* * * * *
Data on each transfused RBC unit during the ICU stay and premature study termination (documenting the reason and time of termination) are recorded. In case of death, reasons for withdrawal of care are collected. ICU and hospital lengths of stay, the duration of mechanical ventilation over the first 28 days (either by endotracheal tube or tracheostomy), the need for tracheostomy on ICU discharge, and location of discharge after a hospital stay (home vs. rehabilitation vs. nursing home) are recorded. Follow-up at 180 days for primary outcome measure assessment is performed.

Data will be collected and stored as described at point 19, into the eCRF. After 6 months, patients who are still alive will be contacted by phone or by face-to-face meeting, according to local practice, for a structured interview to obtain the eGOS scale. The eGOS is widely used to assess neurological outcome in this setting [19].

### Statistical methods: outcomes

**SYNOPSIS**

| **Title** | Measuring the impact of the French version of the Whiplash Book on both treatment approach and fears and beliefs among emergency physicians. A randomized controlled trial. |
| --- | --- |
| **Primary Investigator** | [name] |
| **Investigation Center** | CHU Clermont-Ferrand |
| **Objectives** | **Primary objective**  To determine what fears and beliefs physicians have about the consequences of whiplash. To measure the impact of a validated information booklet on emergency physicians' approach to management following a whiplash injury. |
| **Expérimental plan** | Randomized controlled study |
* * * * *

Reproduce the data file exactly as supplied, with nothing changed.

Data on each transfused RBC unit during the ICU stay and premature study termination (documenting the reason and time of termination) are recorded. In case of death, reasons for withdrawal of care are collected. ICU and hospital lengths of stay, the duration of mechanical ventilation over the first 28 days (either by endotracheal tube or tracheostomy), the need for tracheostomy on ICU discharge, and location of discharge after a hospital stay (home vs. rehabilitation vs. nursing home) are recorded. Follow-up at 180 days for primary outcome measure assessment is performed.

Data will be collected and stored as described at point 19, into the eCRF. After 6 months, patients who are still alive will be contacted by phone or by face-to-face meeting, according to local practice, for a structured interview to obtain the eGOS scale. The eGOS is widely used to assess neurological outcome in this setting [19].

### Statistical methods: outcomes

**SYNOPSIS**

| **Title** | Measuring the impact of the French version of the Whiplash Book on both treatment approach and fears and beliefs among emergency physicians. A randomized controlled trial. |
| --- | --- |
| **Primary Investigator** | [name] |
| **Investigation Center** | CHU Clermont-Ferrand |
| **Objectives** | **Primary objective**  To determine what fears and beliefs physicians have about the consequences of whiplash. To measure the impact of a validated information booklet on emergency physicians' approach to management following a whiplash injury. |
| **Expérimental plan** | Randomized controlled study |